consecuencies that brought to the different persons in the original society. I focused on the
specific personal experiences leaving out global estatistics that could make confusion in
local conclusions
The results of the research show a way of analysing more than definitive conclusions. They
explain migration like personal decision or familiar strategy, always with a high social price.

Universidad Complutense of Madrid
Tel: +34 680582323

André Bank & Bas van Heur
Transnational conflicts and the politics of scalar networks: evidence from
northern Africa.
This article offers a conceptualisation of transnational conflicts between state- and non-
state actors. Theorists of globalisation and transnationalism have developed a number of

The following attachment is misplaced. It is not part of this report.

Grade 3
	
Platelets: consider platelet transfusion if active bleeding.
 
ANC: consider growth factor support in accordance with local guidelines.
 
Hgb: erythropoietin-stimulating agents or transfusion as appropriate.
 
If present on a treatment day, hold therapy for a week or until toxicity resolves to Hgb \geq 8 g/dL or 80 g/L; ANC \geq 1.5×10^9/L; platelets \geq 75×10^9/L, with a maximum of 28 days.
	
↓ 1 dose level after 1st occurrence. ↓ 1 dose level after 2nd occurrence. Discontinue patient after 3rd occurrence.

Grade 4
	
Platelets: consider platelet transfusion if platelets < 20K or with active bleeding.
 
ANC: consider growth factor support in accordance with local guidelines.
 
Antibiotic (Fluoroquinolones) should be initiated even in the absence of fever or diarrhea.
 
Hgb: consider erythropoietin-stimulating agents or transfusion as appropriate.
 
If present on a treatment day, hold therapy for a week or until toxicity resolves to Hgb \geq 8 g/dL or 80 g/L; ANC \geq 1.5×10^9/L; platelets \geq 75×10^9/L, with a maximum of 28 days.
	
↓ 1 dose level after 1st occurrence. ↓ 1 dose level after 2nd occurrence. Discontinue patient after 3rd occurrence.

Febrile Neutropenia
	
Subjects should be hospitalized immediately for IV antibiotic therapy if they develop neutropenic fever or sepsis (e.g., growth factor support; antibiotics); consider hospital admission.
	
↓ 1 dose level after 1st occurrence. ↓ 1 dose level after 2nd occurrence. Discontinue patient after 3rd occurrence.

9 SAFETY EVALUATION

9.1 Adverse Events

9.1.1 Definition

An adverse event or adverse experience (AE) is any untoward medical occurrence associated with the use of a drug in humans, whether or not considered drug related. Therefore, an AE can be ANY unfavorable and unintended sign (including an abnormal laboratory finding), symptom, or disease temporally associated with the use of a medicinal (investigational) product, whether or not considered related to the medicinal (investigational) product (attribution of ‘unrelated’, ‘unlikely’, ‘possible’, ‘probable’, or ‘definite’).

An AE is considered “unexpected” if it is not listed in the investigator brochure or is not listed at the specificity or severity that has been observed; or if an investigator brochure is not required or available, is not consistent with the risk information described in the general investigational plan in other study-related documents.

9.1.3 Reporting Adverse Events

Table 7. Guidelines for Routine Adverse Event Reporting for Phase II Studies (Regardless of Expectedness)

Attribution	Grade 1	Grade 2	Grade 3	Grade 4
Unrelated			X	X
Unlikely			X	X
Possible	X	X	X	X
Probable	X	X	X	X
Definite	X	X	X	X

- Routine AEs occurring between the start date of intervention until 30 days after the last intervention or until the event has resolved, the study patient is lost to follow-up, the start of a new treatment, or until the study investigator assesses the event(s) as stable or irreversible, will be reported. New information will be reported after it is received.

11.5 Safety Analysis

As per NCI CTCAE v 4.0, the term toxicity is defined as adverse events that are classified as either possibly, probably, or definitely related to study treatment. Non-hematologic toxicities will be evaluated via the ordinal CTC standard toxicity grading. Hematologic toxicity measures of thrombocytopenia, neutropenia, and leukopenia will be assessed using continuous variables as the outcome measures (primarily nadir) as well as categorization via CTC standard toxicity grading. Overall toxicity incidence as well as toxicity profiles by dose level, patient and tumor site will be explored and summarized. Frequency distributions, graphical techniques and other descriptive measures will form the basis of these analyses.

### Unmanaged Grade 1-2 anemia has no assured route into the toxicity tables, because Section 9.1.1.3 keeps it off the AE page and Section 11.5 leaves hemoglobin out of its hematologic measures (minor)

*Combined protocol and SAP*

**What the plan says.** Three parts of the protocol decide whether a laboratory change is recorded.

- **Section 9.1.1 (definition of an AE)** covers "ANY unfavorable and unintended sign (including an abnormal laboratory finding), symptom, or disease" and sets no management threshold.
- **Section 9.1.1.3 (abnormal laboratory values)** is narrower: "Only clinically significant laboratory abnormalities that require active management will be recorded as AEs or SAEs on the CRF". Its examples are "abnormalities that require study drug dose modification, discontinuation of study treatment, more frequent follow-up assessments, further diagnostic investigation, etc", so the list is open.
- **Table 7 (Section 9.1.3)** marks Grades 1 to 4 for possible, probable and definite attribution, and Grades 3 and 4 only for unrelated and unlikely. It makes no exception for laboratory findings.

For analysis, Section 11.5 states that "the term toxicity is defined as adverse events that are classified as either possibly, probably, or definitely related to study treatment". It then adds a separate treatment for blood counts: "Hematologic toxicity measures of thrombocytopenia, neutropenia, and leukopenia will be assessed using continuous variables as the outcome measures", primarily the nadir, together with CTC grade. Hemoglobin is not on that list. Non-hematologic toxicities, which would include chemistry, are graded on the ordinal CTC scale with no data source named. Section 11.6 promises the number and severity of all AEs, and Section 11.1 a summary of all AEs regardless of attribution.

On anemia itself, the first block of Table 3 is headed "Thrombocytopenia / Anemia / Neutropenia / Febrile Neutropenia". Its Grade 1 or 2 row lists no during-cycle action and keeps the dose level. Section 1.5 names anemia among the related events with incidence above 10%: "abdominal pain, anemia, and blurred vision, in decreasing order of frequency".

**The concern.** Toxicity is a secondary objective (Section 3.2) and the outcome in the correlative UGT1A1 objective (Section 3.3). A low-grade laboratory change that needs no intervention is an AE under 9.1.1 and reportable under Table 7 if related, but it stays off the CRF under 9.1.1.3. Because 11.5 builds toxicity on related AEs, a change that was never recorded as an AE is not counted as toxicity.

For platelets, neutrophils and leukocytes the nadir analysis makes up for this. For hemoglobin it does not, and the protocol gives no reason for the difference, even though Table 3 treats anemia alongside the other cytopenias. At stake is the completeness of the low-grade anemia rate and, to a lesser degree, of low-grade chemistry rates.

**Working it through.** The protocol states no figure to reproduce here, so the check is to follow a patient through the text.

approaches in order to rethink the roles of these actors in conditions of globality. Their
reluctance, however, to develop middle-range concepts has left us with sweeping
arguments that are unable to deal with the complexity of transnational conflicts. In the
theoretical section we will develop a conceptual vocabulary that tries to do justice to these
complexities and to questions of hierarchy and internal differentiation of the conflicting
formations. We will in particular focus on the ways conflict is mediated through various
spaces, scales and networks. After this theoretical section, we draw on two cases – the
Ethiopian state versus Oromo ethno-nationalists and the Moroccan state versus Western
Sahara activists – in order to show how these concepts can contribute to a subtle as well as
theoretically guided understanding of the emergence and perpetuation of transnational